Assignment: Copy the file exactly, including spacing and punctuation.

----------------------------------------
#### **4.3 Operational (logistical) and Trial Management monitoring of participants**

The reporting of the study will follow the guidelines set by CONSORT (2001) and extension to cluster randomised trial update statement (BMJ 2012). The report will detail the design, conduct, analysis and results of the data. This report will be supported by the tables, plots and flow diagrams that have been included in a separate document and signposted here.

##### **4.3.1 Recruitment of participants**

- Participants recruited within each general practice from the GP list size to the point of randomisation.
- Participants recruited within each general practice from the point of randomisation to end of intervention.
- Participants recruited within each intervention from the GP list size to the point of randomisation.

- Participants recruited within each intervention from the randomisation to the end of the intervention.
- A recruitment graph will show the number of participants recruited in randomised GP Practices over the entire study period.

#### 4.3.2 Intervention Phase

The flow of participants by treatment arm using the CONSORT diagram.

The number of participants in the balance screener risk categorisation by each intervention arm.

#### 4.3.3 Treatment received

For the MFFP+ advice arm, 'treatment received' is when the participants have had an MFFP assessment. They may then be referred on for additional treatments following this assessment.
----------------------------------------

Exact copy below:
#### **4.3 Operational (logistical) and Trial Management monitoring of participants**

The reporting of the study will follow the guidelines set by CONSORT (2001) and extension to cluster randomised trial update statement (BMJ 2012). The report will detail the design, conduct, analysis and results of the data. This report will be supported by the tables, plots and flow diagrams that have been included in a separate document and signposted here.

##### **4.3.1 Recruitment of participants**

- Participants recruited within each general practice from the GP list size to the point of randomisation.
- Participants recruited within each general practice from the point of randomisation to end of intervention.
- Participants recruited within each intervention from the GP list size to the point of randomisation.

- Participants recruited within each intervention from the randomisation to the end of the intervention.
- A recruitment graph will show the number of participants recruited in randomised GP Practices over the entire study period.

#### 4.3.2 Intervention Phase

The flow of participants by treatment arm using the CONSORT diagram.

The number of participants in the balance screener risk categorisation by each intervention arm.

#### 4.3.3 Treatment received

For the MFFP+ advice arm, 'treatment received' is when the participants have had an MFFP assessment. They may then be referred on for additional treatments following this assessment.